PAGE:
As far as I am aware, ordinary (nonrelativistic) quantum mechanics can be put on a completely rigorous mathematical foundation (unlike, say, QFT).

With that said, having learned some functional analysis, I remember spectral theorems existing for

  • Compact, self-adjoint operators on Hilbert spaces, which is very similar to the finite-dimensional case;

  • Bounded, self-adjoint operators on Hilbert-spaces, where the spectral theorem involves a projection valued measure and is essentially given by $$ A=\int_{\sigma(A)}\lambda dE_\lambda. $$

The problem is that when we represent the Hilbert-space of physical states as $L^2(\mu)$, then all relevant operators are differential operators, multiplication operators or some kind of combinations of the two. To the best of my knowledge, neither of these operators are bounded, and definitely not compact.

Moreover, as I recall from functional analysis, eigenvalues/eigenvectors can only be assigned to point spectra and only compact operators are guaranteed to have point spectrum.

Question: How to reconcile these claims with quantum mechanics? Is it possible to turn the position and momentum operators into bounded operators somehow? If so, is a satisfactory formulation of QM possible where projection operators of the form $\left|n\right\rangle\left\langle n\right|$ (essentially tensor product operators) are replaced with the projection valued measure?

Or how does one do this rigorously?

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    $\begingroup$ You should look into the theory of unbounded operators. There is a spectral theorem for unbounded normal (in particular self-adjoint) operators. One could try to avoid dealing with unbounded operators by only considering spectral projections as observables (forming an algebra) but still needs to know the spectral theorem. A satisfactory formulation of QM with PVMs is certainly possible. For a broad overview of rigorous results I recomend the book by Peter Bongaarts. $\endgroup$ Mar 27, 2017 at 8:24

1 Answer 1


The spectral theorem holds for any self-adjoint (actually normal) operator on a separable Hilbert space. In particular, it holds for unbounded self-adjoint operators. In the formula $$A=\int_{\sigma(A)}\lambda \,\mathrm{d}E(\lambda)\; ,$$ the $\sigma(A)$ is simply an unbounded closed subset of the reals, and not a bounded one (usually, it is of the form $[M,\infty)$ for some $M\in\mathbb{R}$). Functional calculus is also available for unbounded operators and unbounded functions (such as taking the square root of the modulus, exponentiating, etc.).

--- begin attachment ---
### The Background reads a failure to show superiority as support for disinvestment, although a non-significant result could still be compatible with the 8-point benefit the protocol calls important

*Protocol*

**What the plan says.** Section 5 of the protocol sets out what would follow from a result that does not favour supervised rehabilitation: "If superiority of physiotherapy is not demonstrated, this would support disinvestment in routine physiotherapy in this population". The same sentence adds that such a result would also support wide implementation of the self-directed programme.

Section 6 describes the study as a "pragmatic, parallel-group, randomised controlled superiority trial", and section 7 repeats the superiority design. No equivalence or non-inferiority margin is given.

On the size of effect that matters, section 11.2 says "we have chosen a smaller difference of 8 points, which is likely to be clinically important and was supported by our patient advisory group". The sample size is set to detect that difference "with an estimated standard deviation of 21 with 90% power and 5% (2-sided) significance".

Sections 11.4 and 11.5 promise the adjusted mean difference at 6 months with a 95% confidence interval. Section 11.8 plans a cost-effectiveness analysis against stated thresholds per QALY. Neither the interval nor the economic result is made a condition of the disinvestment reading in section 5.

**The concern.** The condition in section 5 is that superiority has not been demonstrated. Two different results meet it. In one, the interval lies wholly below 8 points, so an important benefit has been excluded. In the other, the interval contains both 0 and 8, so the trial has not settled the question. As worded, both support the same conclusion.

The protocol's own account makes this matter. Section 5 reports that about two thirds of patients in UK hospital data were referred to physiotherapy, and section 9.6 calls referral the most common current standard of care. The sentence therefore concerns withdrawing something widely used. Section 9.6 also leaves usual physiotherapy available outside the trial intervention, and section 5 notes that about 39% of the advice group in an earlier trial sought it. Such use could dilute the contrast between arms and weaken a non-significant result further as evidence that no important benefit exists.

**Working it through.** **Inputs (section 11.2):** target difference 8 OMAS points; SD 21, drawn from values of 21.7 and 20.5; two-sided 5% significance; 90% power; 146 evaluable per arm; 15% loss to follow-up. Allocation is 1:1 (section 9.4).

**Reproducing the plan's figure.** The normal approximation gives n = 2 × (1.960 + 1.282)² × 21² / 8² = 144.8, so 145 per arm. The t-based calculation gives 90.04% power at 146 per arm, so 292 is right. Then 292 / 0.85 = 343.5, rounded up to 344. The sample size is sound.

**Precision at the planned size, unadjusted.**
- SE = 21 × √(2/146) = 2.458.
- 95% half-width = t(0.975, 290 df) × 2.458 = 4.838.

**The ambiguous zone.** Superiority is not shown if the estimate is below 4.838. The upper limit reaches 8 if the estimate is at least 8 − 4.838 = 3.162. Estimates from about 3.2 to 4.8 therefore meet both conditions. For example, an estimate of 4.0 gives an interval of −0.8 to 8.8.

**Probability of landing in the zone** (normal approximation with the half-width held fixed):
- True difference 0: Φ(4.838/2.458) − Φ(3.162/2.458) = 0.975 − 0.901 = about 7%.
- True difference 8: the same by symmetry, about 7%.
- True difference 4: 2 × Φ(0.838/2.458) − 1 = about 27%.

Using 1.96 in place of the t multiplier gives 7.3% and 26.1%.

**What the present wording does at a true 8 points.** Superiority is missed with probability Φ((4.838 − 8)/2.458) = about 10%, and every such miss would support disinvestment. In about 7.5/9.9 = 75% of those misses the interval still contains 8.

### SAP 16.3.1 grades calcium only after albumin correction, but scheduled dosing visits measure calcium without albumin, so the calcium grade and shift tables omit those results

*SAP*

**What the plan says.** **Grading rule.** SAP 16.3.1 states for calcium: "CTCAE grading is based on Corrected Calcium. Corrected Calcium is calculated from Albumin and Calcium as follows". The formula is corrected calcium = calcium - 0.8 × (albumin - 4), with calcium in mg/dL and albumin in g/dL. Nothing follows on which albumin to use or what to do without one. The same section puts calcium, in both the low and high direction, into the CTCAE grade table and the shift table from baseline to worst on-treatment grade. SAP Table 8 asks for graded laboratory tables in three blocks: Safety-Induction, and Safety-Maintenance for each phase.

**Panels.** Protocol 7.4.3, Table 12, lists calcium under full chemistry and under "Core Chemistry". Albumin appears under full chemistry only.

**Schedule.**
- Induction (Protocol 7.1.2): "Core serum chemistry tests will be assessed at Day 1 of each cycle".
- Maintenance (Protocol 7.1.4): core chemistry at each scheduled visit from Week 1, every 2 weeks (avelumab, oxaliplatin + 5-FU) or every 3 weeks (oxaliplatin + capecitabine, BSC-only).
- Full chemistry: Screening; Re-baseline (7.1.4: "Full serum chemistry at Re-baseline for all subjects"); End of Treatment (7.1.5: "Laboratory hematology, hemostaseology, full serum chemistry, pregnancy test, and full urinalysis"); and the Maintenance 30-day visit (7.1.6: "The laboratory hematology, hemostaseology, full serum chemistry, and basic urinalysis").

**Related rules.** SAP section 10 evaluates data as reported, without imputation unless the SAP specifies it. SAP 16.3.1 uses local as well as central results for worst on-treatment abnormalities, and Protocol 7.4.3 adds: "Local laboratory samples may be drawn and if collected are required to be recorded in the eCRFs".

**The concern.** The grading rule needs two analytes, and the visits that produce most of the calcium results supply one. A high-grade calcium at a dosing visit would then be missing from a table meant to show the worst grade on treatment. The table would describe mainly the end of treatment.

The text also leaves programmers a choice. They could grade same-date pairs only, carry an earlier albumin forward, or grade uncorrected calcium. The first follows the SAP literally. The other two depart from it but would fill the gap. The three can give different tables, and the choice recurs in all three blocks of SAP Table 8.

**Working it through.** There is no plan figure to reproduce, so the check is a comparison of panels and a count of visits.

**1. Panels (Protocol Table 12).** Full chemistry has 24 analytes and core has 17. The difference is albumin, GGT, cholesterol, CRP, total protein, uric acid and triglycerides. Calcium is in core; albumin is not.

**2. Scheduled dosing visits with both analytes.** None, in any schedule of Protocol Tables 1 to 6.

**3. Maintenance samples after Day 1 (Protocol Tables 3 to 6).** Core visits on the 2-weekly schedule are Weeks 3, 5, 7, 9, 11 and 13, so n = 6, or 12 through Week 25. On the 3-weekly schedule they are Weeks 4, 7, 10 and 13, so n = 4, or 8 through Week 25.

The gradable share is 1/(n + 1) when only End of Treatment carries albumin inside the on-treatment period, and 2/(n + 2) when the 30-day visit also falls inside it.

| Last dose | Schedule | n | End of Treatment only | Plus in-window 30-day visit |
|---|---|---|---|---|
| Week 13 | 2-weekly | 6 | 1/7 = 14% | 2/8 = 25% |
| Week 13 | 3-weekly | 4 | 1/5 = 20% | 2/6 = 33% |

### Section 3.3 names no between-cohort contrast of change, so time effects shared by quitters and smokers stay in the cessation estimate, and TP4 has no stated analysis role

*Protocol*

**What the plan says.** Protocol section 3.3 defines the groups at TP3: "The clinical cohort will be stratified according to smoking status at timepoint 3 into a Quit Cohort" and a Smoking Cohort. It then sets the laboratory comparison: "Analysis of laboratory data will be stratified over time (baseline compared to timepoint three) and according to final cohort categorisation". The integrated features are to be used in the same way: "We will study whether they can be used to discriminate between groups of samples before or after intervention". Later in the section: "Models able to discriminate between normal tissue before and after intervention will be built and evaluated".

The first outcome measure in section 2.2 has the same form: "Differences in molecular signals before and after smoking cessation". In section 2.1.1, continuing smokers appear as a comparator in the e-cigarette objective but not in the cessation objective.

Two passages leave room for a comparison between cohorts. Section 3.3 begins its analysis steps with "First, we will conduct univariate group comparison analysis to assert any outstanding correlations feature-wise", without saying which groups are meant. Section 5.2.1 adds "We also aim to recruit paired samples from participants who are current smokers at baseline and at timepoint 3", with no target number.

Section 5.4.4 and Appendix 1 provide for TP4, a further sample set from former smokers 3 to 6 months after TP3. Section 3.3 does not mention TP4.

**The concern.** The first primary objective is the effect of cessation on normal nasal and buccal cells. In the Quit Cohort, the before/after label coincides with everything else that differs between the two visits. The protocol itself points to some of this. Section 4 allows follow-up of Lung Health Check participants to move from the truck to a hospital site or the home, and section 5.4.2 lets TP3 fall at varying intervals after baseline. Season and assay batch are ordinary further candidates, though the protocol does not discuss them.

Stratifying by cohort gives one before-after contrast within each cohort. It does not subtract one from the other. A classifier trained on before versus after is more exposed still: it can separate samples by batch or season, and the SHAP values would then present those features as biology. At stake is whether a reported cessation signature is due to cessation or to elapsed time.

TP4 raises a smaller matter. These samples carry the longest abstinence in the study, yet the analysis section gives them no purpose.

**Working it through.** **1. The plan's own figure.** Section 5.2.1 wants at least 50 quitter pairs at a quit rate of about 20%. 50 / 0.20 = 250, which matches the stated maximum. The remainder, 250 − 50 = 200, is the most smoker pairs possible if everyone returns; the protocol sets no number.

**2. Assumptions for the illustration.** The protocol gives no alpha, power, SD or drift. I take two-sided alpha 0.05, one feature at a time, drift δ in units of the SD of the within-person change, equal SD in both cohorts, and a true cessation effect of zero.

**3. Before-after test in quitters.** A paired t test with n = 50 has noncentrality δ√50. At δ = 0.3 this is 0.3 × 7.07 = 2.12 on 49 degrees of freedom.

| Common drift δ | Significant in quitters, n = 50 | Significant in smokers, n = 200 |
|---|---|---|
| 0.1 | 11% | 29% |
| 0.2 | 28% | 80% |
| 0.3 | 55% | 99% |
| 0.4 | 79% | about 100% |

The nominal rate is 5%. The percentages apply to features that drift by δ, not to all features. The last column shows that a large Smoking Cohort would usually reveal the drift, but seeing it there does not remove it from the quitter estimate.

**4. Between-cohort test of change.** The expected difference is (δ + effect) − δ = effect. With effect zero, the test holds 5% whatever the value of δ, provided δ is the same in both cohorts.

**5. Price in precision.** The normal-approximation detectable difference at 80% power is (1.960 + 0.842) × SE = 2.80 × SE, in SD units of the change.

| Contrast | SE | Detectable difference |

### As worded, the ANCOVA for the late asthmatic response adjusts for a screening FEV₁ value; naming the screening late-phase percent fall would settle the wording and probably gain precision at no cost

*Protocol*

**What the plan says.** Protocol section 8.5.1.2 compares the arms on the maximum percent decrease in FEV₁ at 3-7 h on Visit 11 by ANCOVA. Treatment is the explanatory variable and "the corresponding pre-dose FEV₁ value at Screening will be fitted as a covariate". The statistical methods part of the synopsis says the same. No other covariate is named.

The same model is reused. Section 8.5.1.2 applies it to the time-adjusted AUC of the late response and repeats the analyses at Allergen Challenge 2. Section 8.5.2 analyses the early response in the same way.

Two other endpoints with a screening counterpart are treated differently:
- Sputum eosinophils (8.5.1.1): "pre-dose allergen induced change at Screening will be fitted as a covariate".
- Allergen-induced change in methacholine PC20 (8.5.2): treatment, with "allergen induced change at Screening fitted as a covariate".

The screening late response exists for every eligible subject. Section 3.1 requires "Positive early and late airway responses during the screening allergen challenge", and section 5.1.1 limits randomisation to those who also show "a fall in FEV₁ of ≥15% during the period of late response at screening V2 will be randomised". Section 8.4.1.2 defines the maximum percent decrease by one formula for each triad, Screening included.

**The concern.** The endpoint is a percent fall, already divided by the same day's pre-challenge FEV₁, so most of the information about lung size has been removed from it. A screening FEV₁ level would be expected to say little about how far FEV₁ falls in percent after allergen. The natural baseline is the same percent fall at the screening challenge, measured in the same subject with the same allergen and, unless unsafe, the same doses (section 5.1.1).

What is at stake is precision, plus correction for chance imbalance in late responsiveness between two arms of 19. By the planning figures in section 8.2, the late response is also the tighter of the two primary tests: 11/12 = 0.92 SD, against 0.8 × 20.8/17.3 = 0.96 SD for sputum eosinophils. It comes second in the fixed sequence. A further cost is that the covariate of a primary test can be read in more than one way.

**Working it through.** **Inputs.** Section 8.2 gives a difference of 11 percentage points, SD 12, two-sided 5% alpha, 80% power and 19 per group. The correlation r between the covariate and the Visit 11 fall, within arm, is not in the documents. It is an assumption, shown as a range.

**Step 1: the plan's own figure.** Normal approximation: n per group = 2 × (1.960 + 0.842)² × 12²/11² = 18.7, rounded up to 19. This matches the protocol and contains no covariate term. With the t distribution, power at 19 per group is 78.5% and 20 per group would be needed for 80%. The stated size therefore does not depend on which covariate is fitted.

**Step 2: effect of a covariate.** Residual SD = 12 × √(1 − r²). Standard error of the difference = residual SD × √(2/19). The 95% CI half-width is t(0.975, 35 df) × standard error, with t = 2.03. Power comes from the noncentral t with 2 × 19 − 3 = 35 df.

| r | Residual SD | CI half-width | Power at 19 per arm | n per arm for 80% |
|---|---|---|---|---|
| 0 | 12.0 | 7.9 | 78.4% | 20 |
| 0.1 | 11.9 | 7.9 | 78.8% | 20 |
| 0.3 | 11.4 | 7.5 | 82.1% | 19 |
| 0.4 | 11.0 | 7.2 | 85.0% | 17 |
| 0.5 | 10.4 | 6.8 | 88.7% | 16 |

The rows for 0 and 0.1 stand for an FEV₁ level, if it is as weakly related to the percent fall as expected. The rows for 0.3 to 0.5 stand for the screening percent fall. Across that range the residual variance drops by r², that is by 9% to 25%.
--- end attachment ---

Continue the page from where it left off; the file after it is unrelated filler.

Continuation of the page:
The only self-adjoint operators with a complete set of eigenvectors are the ones with compact resolvent (and can be either unbounded, like the harmonic oscillator, or compact themselves). The other self-adjoint operators may have a non-empty discrete spectrum, and therefore eigenvectors as well, but they do not span the whole Hilbert space.

Quantum mechanical states can be written as positive trace-class operators with trace one (in the Schrödinger representation), and therefore they are compact and reasonably well-behaved.

In conclusion, it is perfectly possible to set non-relativistic quantum mechanics in the mathematical framework of operator theory in the Schrödinger representation of the canonical commutation relations (i.e. in $L^2(V)$, $V$ finite dimensional, where position is the multiplication operator by the canonical variable $x$ of $V$, and the momentum is $-i\nabla_x$).

  • $\begingroup$ I don't think you need separability for the spectral theorem. Then again all sources I seem to find just write $H$ without specifying if it's assumed to be separable, so I'm not positive. Also I have trouble interpreting the integral expression. It's clear for bounded operators, but for unbounded operators I have only seen integral representations for expectation values. The expression suggests that the integral converges in some sense to an unbounded operator. Do you know sources where this is defined? $\endgroup$ Mar 27, 2017 at 16:18
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    $\begingroup$ I assumed separability to be on the safe side (and anyways almost all interesting Hilbert spaces in physics are separable), but it is maybe not necessary. The integral expression is suitably defined also for unbounded operators. A derivation and discussion of the spectral theorem in such form can be found in many classical textbooks such as e.g. Kato, Weidmann, Reed Simon, etc $\endgroup$
    – yuggib
    Mar 27, 2017 at 19:21
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    $\begingroup$ @Adomas: the best reference I know about these integrals $\int f(\lambda) dE(\lambda)$ introduced by von Neumann, is the book "Unbounded Self-adjoint Operators on Hilbert Space" by Konrad Schmudgen. BTW you only need separability if you want to prove the spectral without the axiom of choice (i.e. only with DC) when decomposing your space in terms of cyclic vectors. $\endgroup$ Apr 8, 2017 at 18:49

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